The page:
Stonehenge: stone transport with pork fat?
Builders may have used tallow as a lubricant for transport carriagesRead out
Stone Age Lubricant: Lard could have facilitated the transport of Stonehenge's massive stones. This is indicated by large amounts of fat residues in 4, 500-year-old clay pots near the megalithic structure. Previously, these remnants had been interpreted as relics of great eating. According to one archaeologist, however, it is something else: tallow, which may have been used as a grease for sledges, with the help of which the builders brought stones.
Stonehenge is probably the most famous megalithic structure in Europe. However, although this monument has been explored in South West England for decades, many secrets about its genesis remain open to this day. Although it is now known that at least the bluestone of the outer megalith ring were brought from the west of Wales.
Riddle about fat residues
However, how the builders positioned Stonehenge's massive stones is unclear.
Experiments suggest that some of the stones, for example, could have been rolled over tree trunks on wooden sledges. In any case, many hands were needed to transport the chunks - and all these workers had to be fed.
"Fat residues in Stone Age clay pots were interpreted in this context as evidence of large edibles, " said Lisa-Marie Shillito of Newcastle University. More than 300 fragments of such vessels have been found by archaeologists in Durrington Walls near Stonehenge. They date back to around 2500 BC and contain, among other things, pork fat.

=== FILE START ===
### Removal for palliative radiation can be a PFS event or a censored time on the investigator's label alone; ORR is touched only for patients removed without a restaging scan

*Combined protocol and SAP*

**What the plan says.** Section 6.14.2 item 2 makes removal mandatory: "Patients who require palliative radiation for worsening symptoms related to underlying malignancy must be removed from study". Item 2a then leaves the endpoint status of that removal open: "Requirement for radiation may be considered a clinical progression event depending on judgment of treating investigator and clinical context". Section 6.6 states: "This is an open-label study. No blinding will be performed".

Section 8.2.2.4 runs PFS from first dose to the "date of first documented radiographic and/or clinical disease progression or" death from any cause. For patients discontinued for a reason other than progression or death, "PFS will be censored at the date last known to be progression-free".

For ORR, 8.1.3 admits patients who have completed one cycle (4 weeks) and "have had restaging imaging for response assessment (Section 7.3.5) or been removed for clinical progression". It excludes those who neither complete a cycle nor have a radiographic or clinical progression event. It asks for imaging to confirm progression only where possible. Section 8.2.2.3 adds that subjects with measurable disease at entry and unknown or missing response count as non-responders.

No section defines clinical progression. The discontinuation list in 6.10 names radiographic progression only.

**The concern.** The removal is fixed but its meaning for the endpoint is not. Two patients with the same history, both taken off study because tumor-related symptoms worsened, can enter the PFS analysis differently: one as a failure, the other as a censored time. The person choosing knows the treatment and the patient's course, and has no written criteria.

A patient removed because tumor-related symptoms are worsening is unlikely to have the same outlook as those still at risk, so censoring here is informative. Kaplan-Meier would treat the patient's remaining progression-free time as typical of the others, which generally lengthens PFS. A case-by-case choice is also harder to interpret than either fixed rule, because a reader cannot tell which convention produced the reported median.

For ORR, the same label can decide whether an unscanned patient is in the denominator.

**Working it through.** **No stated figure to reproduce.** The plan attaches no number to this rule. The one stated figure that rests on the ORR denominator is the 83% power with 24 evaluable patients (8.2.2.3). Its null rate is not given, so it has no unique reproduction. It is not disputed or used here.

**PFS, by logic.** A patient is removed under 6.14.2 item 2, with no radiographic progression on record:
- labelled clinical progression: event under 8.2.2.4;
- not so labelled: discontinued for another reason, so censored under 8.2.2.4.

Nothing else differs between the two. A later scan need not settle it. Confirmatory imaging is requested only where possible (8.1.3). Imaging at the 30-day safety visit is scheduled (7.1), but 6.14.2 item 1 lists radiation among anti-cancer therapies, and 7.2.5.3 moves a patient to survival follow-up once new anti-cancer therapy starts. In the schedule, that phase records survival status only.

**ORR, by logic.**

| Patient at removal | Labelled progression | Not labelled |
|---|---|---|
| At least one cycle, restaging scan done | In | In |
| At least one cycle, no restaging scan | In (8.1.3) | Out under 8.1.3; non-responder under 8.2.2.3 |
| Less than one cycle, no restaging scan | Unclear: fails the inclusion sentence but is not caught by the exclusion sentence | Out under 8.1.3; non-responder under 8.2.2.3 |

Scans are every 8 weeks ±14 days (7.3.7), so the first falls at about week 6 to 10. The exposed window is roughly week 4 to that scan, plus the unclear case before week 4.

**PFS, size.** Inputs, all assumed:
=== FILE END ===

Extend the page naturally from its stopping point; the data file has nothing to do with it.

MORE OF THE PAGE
Big tubs instead of dinnerware
But is this fat really a relic of extensive meals? Shillito doubts this: "Why is there so much lard in the jars when the animal bones excavated at the site indicate that most of the pigs were roasted on the spit - and not chopped and cooked in pots", states the archaeologist. display
There is also another finding against the interpretation of the fat deposits as traces of meals of the Stonehenge builders. Thus, a large part of the fat is found in shards that must have belonged to vessels in size and shape of crockery, rather than cooking and cooking eating utensils. "These residues could therefore also be related to the use of animal resources in a non-food context, " explains Shillito.
Document for the slide theory?
But in which? Shilito has a guess: sebum could have been stored in the large vessels. This animal visceral fat has served people for centuries as a grease on, for example, carriages. What if the builders of Stonehenge used the fat for that purpose?
"Such an interpretation would support the sled theory for transporting megaliths, " says the archaeologists. Accordingly, the grease could serve as a lubricant for the carriages on which the builders might transport the chunks. Whether this was really so remains for the time being, however, open. "A function of the vessels in connection with food is still possible. But other explanations are at least as plausible, "concludes Shilito. (Antiquity, 2019; doi: 10.15184 / aqy.2019.62)
Source: Newscastle University
- Daniel Albat